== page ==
In Tiger Woods' mind, he can still be great again

For a golfer like Tiger Woods, a wonderful memory can be a great thing, yet cruel at the same time. Chris Trotman/Getty Images

Tiger Woods is going to come back.

OK, so he almost certainly won't come back as that Tiger Woods, the one who made winning majors look easy; he likely won't come back as the post-scandal Tiger Woods who reinvented himself as the world's best player during an impressive second act of his career; he might not even resemble any early model of Tiger Woods, instead further reminding us of Willie Mays stumbling around the New York Mets outfield or Joe Namath feebly throwing passes for the Los Angeles Rams. But he is going to come back, in some shape or form.

In the wake of Woods' announcement that he recently followed a second back surgery in a year-and-a-half with a subsequent procedure, this news sounds implausible at best and impossible at worst, with laughable ranking somewhere in the middle of that spectrum. There is no timetable for his return, he turns 40 next month and we've seen an explosion of young winners. Woods could be excused for calling it quits on the sole basis of not wanting to settle for anything less than reaching his previous pinnacle.

That's not how his mind works, though.

He's stubborn, sure, but the prospect of otherwise fading into oblivion won't provoke his return. He thrives on bulletin board material, yes, but a necessity to prove wrong the doubters won't do it, either.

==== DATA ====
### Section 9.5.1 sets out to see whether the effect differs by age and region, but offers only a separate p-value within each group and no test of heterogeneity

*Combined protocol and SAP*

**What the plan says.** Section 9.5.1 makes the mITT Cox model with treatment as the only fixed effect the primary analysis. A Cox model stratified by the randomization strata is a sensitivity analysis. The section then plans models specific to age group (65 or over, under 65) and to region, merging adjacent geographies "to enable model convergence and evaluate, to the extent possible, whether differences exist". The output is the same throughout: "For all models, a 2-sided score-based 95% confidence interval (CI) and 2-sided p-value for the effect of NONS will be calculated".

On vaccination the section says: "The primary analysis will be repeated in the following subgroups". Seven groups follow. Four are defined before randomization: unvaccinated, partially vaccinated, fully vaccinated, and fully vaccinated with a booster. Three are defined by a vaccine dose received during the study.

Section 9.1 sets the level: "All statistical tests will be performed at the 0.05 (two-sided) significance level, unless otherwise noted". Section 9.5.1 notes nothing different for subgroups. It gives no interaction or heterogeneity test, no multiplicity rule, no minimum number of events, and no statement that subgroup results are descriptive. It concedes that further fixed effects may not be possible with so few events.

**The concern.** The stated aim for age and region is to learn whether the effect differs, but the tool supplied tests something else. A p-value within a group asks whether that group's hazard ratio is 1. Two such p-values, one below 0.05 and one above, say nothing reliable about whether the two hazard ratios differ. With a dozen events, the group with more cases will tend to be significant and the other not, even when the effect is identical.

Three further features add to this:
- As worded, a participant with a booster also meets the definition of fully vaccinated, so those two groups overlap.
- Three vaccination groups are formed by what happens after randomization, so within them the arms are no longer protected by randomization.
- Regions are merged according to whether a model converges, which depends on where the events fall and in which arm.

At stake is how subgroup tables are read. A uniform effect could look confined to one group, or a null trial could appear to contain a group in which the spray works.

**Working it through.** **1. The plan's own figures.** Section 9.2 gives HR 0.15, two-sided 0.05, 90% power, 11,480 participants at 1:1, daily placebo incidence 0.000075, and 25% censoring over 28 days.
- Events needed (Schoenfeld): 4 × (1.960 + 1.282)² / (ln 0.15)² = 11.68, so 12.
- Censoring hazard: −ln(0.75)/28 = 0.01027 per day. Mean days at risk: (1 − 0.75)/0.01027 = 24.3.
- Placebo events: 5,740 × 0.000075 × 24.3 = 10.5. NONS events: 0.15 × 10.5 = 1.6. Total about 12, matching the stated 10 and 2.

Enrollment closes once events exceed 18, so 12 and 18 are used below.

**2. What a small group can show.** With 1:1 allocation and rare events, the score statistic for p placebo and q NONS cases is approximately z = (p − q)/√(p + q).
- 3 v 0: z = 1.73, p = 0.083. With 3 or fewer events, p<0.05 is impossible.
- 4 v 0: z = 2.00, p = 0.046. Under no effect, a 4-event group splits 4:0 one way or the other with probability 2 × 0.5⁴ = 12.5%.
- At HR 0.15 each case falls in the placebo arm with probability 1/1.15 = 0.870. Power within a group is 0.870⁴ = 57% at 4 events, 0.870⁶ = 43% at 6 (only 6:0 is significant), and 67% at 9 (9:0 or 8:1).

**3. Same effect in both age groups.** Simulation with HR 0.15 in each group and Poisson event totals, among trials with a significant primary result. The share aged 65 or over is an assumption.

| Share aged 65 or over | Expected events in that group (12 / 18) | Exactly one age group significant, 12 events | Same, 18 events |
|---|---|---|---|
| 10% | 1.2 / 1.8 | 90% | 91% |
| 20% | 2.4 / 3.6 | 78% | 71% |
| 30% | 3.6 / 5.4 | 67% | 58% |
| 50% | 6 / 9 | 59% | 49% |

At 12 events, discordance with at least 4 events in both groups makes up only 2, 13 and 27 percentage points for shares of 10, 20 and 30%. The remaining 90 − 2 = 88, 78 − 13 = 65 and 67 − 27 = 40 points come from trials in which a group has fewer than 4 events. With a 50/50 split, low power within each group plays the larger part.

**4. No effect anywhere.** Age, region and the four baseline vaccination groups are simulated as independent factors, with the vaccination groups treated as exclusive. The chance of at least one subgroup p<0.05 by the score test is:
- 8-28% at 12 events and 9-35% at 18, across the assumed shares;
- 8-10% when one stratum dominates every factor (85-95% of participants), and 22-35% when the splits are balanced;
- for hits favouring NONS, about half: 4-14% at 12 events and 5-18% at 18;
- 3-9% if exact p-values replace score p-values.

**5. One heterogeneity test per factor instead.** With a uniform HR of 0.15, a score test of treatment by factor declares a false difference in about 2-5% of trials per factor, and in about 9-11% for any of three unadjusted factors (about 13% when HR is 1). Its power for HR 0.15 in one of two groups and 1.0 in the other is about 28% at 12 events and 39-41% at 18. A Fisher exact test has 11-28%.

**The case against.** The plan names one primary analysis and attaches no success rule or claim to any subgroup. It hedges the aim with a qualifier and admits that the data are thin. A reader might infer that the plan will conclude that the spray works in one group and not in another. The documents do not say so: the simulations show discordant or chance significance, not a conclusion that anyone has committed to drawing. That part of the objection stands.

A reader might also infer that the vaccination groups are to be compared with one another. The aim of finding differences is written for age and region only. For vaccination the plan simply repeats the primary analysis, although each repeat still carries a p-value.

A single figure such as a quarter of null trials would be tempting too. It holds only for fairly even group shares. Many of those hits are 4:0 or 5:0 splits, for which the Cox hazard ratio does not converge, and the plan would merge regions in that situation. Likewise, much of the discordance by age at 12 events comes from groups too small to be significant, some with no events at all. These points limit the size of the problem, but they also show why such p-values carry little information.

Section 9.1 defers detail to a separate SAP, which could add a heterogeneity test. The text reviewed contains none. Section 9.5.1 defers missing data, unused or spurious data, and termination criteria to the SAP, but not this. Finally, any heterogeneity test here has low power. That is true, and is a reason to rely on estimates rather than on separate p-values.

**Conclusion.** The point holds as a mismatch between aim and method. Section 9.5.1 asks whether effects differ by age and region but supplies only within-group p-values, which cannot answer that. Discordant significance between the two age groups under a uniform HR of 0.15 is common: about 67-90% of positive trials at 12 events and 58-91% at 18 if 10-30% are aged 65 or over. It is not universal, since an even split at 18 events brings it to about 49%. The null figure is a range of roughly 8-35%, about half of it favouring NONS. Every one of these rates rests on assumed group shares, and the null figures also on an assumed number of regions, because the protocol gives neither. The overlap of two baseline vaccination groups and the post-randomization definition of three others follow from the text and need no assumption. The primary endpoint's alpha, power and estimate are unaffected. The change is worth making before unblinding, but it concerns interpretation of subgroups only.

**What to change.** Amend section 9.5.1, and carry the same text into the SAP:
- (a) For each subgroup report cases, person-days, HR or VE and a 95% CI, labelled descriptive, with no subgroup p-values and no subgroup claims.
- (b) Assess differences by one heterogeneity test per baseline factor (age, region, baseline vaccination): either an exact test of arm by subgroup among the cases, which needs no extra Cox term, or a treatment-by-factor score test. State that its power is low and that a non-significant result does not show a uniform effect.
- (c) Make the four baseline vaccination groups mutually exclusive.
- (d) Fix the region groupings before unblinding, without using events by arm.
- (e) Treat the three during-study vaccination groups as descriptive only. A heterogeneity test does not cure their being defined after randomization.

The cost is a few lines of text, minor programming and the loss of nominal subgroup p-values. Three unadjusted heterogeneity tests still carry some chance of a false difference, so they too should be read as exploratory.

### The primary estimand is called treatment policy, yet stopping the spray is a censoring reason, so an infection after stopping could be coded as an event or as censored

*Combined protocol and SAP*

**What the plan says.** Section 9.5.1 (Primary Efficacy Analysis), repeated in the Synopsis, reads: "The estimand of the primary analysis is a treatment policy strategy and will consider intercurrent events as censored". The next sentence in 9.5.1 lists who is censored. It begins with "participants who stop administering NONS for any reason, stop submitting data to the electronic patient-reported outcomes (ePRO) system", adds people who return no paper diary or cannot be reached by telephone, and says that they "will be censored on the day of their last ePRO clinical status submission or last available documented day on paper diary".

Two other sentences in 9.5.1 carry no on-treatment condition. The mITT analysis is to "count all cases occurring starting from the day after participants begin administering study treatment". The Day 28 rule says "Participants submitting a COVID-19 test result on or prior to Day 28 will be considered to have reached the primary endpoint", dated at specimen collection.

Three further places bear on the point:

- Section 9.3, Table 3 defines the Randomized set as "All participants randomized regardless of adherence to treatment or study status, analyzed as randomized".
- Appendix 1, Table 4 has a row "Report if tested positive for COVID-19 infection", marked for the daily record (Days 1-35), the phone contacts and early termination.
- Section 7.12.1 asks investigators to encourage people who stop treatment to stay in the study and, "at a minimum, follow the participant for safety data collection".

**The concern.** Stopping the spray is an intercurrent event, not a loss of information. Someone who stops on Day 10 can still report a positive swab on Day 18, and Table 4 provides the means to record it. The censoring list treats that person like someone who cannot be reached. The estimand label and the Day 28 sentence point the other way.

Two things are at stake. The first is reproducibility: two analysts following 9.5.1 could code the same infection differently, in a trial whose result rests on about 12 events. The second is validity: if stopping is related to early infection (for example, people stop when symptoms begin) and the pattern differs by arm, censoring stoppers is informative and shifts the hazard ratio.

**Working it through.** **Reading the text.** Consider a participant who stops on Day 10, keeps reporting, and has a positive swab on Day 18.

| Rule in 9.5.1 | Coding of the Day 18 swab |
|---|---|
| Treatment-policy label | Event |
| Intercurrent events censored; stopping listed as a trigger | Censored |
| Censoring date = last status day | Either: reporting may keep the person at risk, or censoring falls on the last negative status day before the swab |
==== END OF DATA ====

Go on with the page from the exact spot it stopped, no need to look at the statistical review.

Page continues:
From his schedule-making to his rigid training regimen to the words he employs over and over, downplaying the good days and explaining away the bad, Woods thrives on routine.

It only feels like two decades since he was the game's most prominent player. But it was just 2013 when he cemented that second act of his career with his PGA Tour Player of the Year award after hitting rock-bottom, professionally and privately.

The fourth of his five victories that year came at the Players Championship, an event which had long neutralized Woods' powers over his peers. His second round that week ended on the par-5 ninth hole. After hitting his tee shot into trouble and laying up, Woods rolled in a 20-foot birdie putt to post a second straight score of 5-under 67. It was hardly one of his more impressive putts in a lifetime filled with them, but wasn't unremarkable, either.

Perhaps the most memorable part came minutes later, when he described the putt to reporters.

"That putt I've had before," he explained. "It just doesn't break as much from right to left as it looks, and actually it wants to creep back to the back part of the green. I trusted my old read and it went in."

I trusted my old read. He didn't simply hit the stroke based on how he saw the break or how the greens were rolling that day. Woods delved deep into a personal catalog of past putts, and plucked the appropriate combination of slope and speed from the files in his mind.

This wasn't the first time Woods revealed himself as a memory player, nor would it be the last.